A SCORE Counselor can serve as a sounding board and will provide valuable unbiased feedback on how to improve things. The SCORE Counselor can also look at the business from the perspective of a bank or other investor, and raise questions you may have overlooked.

All SCORE counseling is offered as a free and confidential community service. There are 30 counselors in the Grand Rapids office of SCORE. Call 616-771-0305 for an appointment with a knowledgeable counselor or e-mail us at score@grandrapids.org.

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Save A Lot is now Price Cutter

Some of you have been wondering about the changes going on at Save A Lot. We received this information from them this week:

Save A Lot, located at 14301 White Creek, in Cedar Springs, was established in the year 2000 and has been proud to serve its customers in the greater Cedar Springs market since its opening. The store closed for remodeling and to change its product supplier on Monday, October 11th and reopened Saturday, October 16th as a Price Cutter grocery store. For the next several weeks we will continue to evolve adding another aisle of product to the store, greatly enhancing your selection of products.  We ask for our customer’s patience during our continued conversion to Price Cutter.

Price Cutter is part of Associated Wholesale Grocers, Inc. a Kansas corporation founded in 1924 and is a member owned cooperative. They service well over 3,800 stores in 36 states with over $10 billion dollars in sales. 

The Price Cutter grocery model is designed to offer more than a limited assortment grocery store. Price Cutter is unparalleled in the greater Grand Rapids market thus providing our customers with the value of the nation’s leading limited assortment grocery store combined with a larger product assortment! We will continue to provide a wide assortment of value priced fresh produce and superior savings on our fresh butcher cut meats prepared daily at the store. Look for the Price Cutter phone app information inside the store that will present our weekly ad along with high value digital coupons on products in the store.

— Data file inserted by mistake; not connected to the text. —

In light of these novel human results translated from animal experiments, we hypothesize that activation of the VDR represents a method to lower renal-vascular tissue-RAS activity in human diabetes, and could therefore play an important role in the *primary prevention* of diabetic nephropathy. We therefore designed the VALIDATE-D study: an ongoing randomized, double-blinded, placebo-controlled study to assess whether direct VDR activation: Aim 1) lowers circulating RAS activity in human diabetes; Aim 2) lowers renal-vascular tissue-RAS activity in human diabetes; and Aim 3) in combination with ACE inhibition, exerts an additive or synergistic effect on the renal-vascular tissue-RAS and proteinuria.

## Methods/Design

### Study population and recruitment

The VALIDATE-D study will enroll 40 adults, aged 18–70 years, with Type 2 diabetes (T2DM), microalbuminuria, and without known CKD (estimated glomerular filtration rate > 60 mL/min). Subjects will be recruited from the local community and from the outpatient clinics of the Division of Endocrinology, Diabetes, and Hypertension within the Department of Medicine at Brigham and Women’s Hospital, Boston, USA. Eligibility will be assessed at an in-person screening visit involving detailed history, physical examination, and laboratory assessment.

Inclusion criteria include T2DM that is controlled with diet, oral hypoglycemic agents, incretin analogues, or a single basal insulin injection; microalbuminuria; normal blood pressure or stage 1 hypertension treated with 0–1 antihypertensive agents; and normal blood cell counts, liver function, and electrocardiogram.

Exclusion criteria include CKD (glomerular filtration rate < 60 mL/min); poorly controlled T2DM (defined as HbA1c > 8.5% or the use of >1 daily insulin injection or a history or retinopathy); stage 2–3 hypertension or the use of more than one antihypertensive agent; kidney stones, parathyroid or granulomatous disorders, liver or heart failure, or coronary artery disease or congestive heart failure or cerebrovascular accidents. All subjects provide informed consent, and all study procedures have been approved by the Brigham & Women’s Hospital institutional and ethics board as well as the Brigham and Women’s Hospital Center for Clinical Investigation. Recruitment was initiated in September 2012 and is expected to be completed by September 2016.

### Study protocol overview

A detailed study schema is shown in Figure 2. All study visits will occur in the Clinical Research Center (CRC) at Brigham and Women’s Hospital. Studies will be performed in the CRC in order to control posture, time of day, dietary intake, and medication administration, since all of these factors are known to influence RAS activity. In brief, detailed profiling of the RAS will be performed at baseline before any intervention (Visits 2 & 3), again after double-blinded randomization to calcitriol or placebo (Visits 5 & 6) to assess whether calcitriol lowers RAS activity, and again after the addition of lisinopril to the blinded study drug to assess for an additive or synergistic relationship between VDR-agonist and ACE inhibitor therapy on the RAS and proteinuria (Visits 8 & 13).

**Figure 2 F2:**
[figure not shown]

We invite everyone to stop in and see for yourself the great new values on the high quality grocery products available everyday that Price Cutter brings to the greater Cedar Springs market area.  Hours of operation are Sunday 8 a.m.-8 p.m., Monday-Saturday 8 a.m.-9 p.m.

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Benefits of using the Business Model Canvas

SCORE, Counselors to America’s Small Business

The Business Model Canvas is an entrepreneurial tool that enables you to visualize, design, and reinvent your business model. Swiss business theorist and author Alexander Osterwalder developed it. For many startups, using the tool can help them develop a clear view of their value proposition, operations, customers, and finances. As a small business owner, you can use it to identify how the different components of your business relate to each other. That’s powerful when deciding where you need to focus your time and attention as you start and grow your business.

“Many start up entrepreneurs and small businesses are so busy trying to get started and survive that they spend little time planning. When they do try to plan, they are often confused and don’t know where to start,” explains Bruce Gitlin, SCORE mentor and business development expert. “This tool sets an overarching framework for developing a business strategy, a detailed business plan, and/or a prioritized action plan.”

According to Gitlin, the Business Model Canvas can help move entrepreneurs to address specific risks and acquire more information (about competitors or a market niche, for example).

The Business Model Canvas has nine different areas of focus that make up building blocks in a visual representation of your business. 

  • Key Partners—Who are the buyers and suppliers you need to form relationships with? What other alliances will help you accomplish core business activities and fulfill your value proposition to customers?
  • Key Activities—What are the most important activities you must engage in to fulfill your value propositions, to secure distribution channels, to strengthen customer relationships, to optimize revenue streams, etc.?
  • Key Resources—What resources do you need to create value for your customers and sustain your business?
  • Value Propositions—What products and services will you offer to meet the needs of your customers? How will your business be different from your competition? What challenges will you solve for your customers?
  • Customer Relationships—What types of relationships will you forge with your customer segments? What are the relationship expectations of each customer segment? How are they entwined with the rest of your business model?